My wife has (temporarily) left me. She’s gone to visit her folks in the South, while I stay and work, etc. Ah, how I already miss having spring breaks.
I immediately got down to business. On Monday night, just a few hours after she’d left, I secured the public library card I’ve been meaning to get for weeks now, then checked out Millhauser’s Martin Dressler (my unread copy is in storage) and Pullman’s The Golden Compass (for a re-read). I was hoping to get Russell’s Vampires in the Lemon Grove (even though I’ve lately sworn off short stories), but I’ll have to wait for a copy to come in. I made Annie’s taco-seasoned mac-n-cheese with some Quorn meatballs for dinner(enough for two), and I laid on the couch with Martin Dressler for the next few hours.
Reading is a solitary activity, so it’s not really marriage’s best friend. I’d like to spend all my waking hours with my wife, and I’d also like to spend all my waking hours with my nose in a book (and all my waking hours writing, of course). Perhaps that’s even the reason (coupled with The End of School) that I watched more television (on dvd and netflix) over the past three years than in the entire the previous decade: my wife and I share a tv experience, can even talk during the show or take a break together. The tv has brought us together in the way a book cannot.
(This was not always the case. I’m envious that families used to gather together around the hearth to listen to each other read aloud. My family even did that in one of the most memorable spring breaks of my life when they had me be the “book on tape” while we drove through Canada. I read The Hobbit aloud, and though I was only a sixth grader at the time, I still recognized the importance of doing all the voices, and so learned how hard that is to do when you’ve not read the book in advance.)
Another perk of my wife being gone is that I still cook for two. Few recipes, either from scratch or from a box, will make one serving—and now that I’m tracking my food intake, I try to eat only one real serving. The extra serving, of course, becomes tomorrow’s lunch, so I eliminate extra labor. This particular efficiency of the bachelor’s life has much to recommend it. In fact, when I finally overcome my laziness, I should start cooking family size portions for my wife and I so that we’ll always have leftovers.
In other words, there are a lot of benefits to single life, all of which could be summed up in one statement: Marriage Is Hard. My wife has said this to me a lot, and, ever the optimist, I’ve resisted her. It’s not that I think she’s wrong, but our really good times watching Terriers or LOST together come more quickly to mind than the difficulty of coordinating simultaneous breakfast schedules, and those fun shared experiences are so much better as a couple than they would be alone. The solitary pleasures of reading are nice, and I don’t want to lose those, but then the book is over and I want to talk about what I just read. And, of course, I can’t praise enough the fact that my wife has heroically taken on the laundry. The list could go on and on.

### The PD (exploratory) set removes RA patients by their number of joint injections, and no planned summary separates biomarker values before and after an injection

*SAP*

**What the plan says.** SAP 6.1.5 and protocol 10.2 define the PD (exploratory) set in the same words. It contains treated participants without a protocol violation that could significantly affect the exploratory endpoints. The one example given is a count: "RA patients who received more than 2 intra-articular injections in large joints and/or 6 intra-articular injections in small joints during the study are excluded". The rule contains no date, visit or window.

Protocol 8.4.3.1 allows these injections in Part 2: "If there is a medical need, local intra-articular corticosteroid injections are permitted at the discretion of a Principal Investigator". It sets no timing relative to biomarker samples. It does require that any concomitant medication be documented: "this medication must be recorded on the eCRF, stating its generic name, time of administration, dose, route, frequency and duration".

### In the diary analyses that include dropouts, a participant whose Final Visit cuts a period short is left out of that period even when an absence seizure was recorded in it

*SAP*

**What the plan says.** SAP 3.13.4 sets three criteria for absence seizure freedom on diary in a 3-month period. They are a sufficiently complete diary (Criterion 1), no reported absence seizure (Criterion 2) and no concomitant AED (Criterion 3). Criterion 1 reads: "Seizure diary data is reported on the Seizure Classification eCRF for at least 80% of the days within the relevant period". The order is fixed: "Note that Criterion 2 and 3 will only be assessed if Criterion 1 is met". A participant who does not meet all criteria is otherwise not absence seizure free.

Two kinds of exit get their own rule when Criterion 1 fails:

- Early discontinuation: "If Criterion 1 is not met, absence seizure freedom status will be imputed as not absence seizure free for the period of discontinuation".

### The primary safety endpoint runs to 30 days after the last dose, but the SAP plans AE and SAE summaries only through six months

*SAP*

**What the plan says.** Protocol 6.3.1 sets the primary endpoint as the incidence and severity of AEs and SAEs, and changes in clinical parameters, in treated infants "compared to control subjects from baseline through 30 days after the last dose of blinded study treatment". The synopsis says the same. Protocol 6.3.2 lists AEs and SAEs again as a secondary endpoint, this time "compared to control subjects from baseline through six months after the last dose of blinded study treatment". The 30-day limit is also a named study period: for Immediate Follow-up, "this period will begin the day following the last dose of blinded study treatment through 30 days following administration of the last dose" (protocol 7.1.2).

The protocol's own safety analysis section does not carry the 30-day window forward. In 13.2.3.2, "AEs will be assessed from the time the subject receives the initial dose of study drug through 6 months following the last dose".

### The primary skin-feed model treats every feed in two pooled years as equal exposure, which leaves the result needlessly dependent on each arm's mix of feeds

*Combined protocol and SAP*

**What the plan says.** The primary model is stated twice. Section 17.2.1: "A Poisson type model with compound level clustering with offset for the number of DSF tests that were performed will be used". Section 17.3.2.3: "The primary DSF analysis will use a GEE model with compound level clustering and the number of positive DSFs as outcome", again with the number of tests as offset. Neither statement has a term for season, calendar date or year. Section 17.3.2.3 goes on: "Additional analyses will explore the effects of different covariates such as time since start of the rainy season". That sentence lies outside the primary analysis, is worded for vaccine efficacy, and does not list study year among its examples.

Still, marriage is hard. Maybe we forget this aspect because there are few depictions of “difficult” marriages that work (the film Hope Springs is a poignant counterexample), whereas we’re more likely to see marriage as the rom-com happy ending, the backdrop for a too-sweet Steve Martin–esque family fairy tale, or the all-out war of impending “high art” relationship disaster. If married characters in a story are having any difficulties whatsoever, we are trained to assume the worst—even if the worst doesn’t happen—and in this way, through the same sideways form of logic that underpins so many cultural developments, marriage has become, in addition to being an inevitable life event, an end-all solution to all life’s problems, guaranteed to make you 100% happy (but only if you were destined to be together from the start!): All your laundry will be done instantaneously! Meals will appear on the table from nowhere! The bills will be magically paid! But none of these solutions are actually found in marriage. Instead, dirty clothes pile up in half the time, your hunger-crankiness is magnified by two, etc.
So it’s nice to be alone, AND I can’t wait for my wife to return. No one solution gets me through life easier than the other, even as both sets of directions take me down very different routes.
P.S. Martin Dressler was an interesting read in this context, being a fairy tale about ambition and the American Dream that depends dramatically on the ups and downs of its protagonist’s love life for its ultimate effect. As the story goes along, the main character dreams bigger and bigger dreams, and the public supports him, loves him—and so do the women in his life. But then he goes too far, does something too new, and the public reacts accordingly. Likewise, the women in his life mirror his public success in how they connect or disconnect with him. I’m not sure I grasped everything in the book, as it’s a story with a very light touch. But I enjoyed the chance to read through the entire novel in just two sittings.